Sedition is, and should be, a crime. We certainly don't want people to overthrow a good government to replace it with a dictatorship. On the other hand, in a good government this will rarely be the case.

    Get rid of weapons (not just guns) that equalize the citizenry with the military, and you have made impossible for people to exercise their rights.

    Call me paranoid, but this is exactly why I oppose ANY gun law. If you register the weapon, then the government, should it become repressive, knows who to tartet first. If you can't own a weapon equal to what the military has, then you can't fight them as effectively (you then have to spend resources, which will be scarce, in figuring out how to neutralize the military's weapons). Let me say this again: I do not support any gun laws. The idea of controlling weapons is based on poor reasoning (protection laws) or totalitarianism. Neither one fits with my ideas of a good society.

    In a responsible society (where we do not live), everyone would be required to take gun safety classes, but after that there would be absolutely no tracking of ownership. I would be happy with this: it arms the citizens (and an armed citizenry is less likely to be victimized), and it prevents tracking.

    Finally, the specious argument that we can reduce violent crime by making it illegal to own a gun has been thoroughly debunked: criminals, by definition, break laws. If you make it illegal to own a gun, they will still buy and own one--illegally. It may not be the same one, and it will definitely be harder to trace. No, gun laws are bad. Firearm safety laws requiring education (and nothing else) on gun use are good. [FWIW, I would support one gun ban: children under 12 could not own a gun].
  • by jmorris42 ( 1458 ) * <> on Tuesday June 27, 2006 @04:42PM (#15615776)
    > Funny, I would put the right to have enough to eat as more basic than the right to bear arms,
    > while I'm sure you'd call that socialism.

    No such 'right' is even possible. Declaring my inalienable Right to speak, think, worship (or not) as I choose requires nothing of my fellow Citizens other than they not oppress me. Same for my Right to defend myself. Your concept of a 'Right to Food' is nothing less than the assertion of an Obligation on me to feed you and anyone else who can't (more likely won't) do the things needed to feed themselves. More bluntly, you wish to enslave me to service your needs and you and the rest of your shiftless Socialist bretheren can go f*** yourself.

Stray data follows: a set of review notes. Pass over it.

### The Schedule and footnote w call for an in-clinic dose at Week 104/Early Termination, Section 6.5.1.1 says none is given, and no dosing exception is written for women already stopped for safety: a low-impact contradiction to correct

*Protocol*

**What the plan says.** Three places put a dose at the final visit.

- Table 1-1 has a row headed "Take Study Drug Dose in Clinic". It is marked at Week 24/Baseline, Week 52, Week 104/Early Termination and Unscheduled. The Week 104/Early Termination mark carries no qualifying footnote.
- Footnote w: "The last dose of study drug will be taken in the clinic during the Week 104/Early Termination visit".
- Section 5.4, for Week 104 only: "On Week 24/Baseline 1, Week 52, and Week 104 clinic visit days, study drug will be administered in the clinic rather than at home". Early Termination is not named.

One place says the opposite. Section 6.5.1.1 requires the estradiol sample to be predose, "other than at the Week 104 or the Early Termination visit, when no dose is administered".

> What do non-property owners get out of upholding the rights of property holders?

    That is easy, because EVERYONE is a 'property holder'. Yes, that is correct. Each and every one of us owns at least one very valuable item, themselves. I'd also bet you own quite a bit more property, perhaps not so much as Mr. Gates but more than a good three quarters of the world's population owns. But property rights begins with owning oneself. Socialism, by asserting that the individial is only valuable as property of the State, denies that. Defending the absolute Right to own property for Mr. Gates means my Right to my own more humble slice of the pie is also secure.

    You can and should be free to use your powers of persuasion to convince me to do 'good works' like helping the less fortunate you should NOT be able to use the power of the State to take my property at gunpoint to do things you consider more worthy with the product of my labor. Yes that means I object to the bulk of the State and Federal government's expenditures.
  • by HornWumpus ( 783565 ) on Tuesday June 27, 2006 @04:55PM (#15615903)
    That all Americans should unhold.

    That's right if you don't own a gun and know how to use it you are irresponsibly failing to hold up your part of the citizen/government force ratio.